Posted on: Sep 12, 2023
“If you can’t measure it, you can’t improve it.” – this is timeliness quote of management guru Peter Guru. Despite the passage of a few decades, this sentence has become a fundamental principle that is hard to argue with, and therefore most companies collect the crucial data in the form of metrics called Key Performance Indicators (KPIs). But how to organize this process effectively so that these indicators contribute to the company’s strategic objectives and are not just a set of corporate targets?
What are the key performance indicators?
As key performance indicators should be a strategic part of an organization, it is worth dissecting this term in order to fully understand the concept:
- KEY – it means that there should be only the most important metrics.
- PERFORMANCE – it means that metrics ought to be measurable, quantifiable, and controlled.
- INDICATOR – it means metrics have to show the direction of current and future performance.
Generally, key performance indicators are a set of the most important metrics which show how current performance corresponds to the desired results. The gaps between them indicate actions must be taken, while comparisons between periods determine trends. There can be different sets of KPIs starting from individual contributors, through teams and departments, ending up with strategic KPIs.
How to track key performance indicators?
Essential is to optimize the amount of data to track. Collecting too much information can lead to the situation where the company focuses more on the process of data collection than analysis and improvement actions. The main rule is to measure only those parts which can be managed, as there always should be determined how to influence part.
Moreover, during designing KPIs, crucial is to focus on predictability (a metric should predict the future of its trend) and actionability (a metric should trigger a corrective action).
Furthermore, all KPIs should be set up with targets. Ideally, it should be done based on baseline data in aim to have realistic targets, which are not extremely challenging. Otherwise, there is a risk that employees will try to find a way round.
Track efficient KPI metrics – methods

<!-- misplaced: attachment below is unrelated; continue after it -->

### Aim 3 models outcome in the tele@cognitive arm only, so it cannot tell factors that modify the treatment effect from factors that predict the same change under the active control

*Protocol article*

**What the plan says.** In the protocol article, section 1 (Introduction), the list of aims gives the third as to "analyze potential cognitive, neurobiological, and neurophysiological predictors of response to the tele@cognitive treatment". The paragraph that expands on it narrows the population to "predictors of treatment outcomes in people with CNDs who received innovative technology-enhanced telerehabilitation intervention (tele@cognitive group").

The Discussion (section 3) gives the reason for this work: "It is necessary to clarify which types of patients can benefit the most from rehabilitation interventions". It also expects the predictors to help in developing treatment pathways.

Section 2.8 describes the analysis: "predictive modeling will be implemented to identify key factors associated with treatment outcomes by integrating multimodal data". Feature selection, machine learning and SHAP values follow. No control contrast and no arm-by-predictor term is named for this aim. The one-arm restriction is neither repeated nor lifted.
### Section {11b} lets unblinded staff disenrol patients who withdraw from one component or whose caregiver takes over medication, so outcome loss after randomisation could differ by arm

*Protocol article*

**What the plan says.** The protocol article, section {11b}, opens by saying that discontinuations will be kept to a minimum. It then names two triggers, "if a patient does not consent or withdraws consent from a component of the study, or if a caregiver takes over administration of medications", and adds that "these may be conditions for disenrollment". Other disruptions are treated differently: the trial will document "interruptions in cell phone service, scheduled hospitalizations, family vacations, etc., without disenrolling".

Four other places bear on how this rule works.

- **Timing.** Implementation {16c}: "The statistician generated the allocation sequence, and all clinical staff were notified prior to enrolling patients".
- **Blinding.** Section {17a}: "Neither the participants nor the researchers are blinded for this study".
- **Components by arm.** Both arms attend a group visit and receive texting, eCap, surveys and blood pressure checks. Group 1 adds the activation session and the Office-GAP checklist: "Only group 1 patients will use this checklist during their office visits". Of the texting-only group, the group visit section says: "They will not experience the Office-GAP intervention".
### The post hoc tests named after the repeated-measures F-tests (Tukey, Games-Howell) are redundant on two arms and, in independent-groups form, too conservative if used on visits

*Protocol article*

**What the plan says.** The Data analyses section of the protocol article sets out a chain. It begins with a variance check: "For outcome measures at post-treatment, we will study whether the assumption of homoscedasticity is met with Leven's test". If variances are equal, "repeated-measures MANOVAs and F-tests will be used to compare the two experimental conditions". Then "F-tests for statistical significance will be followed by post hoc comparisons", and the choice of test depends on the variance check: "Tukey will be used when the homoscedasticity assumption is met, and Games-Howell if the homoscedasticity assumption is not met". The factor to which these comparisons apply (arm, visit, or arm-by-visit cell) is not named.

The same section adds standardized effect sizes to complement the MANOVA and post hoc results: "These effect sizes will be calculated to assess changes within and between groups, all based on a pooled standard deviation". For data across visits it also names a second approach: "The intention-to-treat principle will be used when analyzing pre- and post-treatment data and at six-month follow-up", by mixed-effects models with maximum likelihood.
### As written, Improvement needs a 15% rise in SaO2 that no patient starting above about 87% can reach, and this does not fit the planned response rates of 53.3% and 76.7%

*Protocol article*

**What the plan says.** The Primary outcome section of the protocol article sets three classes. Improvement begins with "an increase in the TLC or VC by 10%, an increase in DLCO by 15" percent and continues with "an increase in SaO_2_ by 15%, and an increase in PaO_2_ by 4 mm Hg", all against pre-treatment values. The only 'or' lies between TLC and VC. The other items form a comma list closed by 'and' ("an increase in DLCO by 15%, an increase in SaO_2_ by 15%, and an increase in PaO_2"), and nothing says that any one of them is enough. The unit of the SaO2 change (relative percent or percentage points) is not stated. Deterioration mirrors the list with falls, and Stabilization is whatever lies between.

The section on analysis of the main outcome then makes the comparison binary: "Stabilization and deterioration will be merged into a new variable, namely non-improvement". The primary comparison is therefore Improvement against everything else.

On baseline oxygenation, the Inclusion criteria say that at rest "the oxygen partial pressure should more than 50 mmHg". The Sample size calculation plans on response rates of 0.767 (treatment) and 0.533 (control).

If you want to efficiently track KPIs, you should remember about:
- selecting the proper tool – which will be easily accessible and understandable,
- having reliable data source – quality of decisions made depends on input accuracy,
- automated reporting – it decrease costs and risk of human errors,
- elimination of judgmental decision – KPIs must be standardized, and the number of exclusions or judgmental decisions should be eliminated or at least minimized,
- ownership – each metric must be assigned to individual or group, who is responsible for its outcome and empowered to improve it in the future,
- regular review – there must be proper governance resulting in a set of actions,
- benchmarking – regular comparison with the market can help identify risks and potential opportunities,
- root cause analysis – only when results trigger actions, it can be valuable for a company,
- data comparability between periods – figures should be relevant between periods and comparable,
- feedback loop – KPIs have to be periodically reviewed with feedback from different parties,
What are key performance indicators in project management?
KPIs are mostly used for tracking process performance, but they can also be used in project management as they can show the progress of the project and reveal potential risks. On small projects, there is not enough time to work on multiple metrics, while it may be a key to simply complete deliverables without client’s complaints. In the case of complex projects, core metrics can allow to track the big picture, to make better and faster decisions, to identify problem areas and to improve relationships with stakeholders. All in all, the number of metrics must be appropriate to the size of the project and confirmed with the steering committee.
They can be grouped into 4 categories: timeliness, budget, quality, and effectiveness. Below, there is an example of one KPI from each category:
- Project’s budget – Cost Performance Index (CPI)
Formula: Cost performance Index = Earned Value / Actual cost, where:
Earned Value is budgeted cost of work completed and Actual cost is value of expenses incurred.
Interpretation: If CPI is lower than 1, then the project is underperforming as current cost exceeds expected cost.
- Project’s Timeliness – Planned Hours vs. Time Spent (By Task or Project)
Formula: Planned Hours / Time spent, where:
Planned Hours is number of hours estimated for task/project while Time Spent is the actual value hours utilized for task/project:
Interpretation: If value is lower than 1, then task/project exceeds timeliness.
- Project’s Quality – Net Promoter Score
Depending on the project, it can be measured by question surveys.
- Project’s Effectiveness – Number of Project Milestones Achieved On Time
Formula: Number of Project Milestones Achieved On Time / All Milestones
Interpretation: Higher the value, better the effectiveness.
Overall, project management metrics should support a project’s performance, and they are not fixed. Actually, metrics should be flexibly adapted to the current phase and issues of the projects.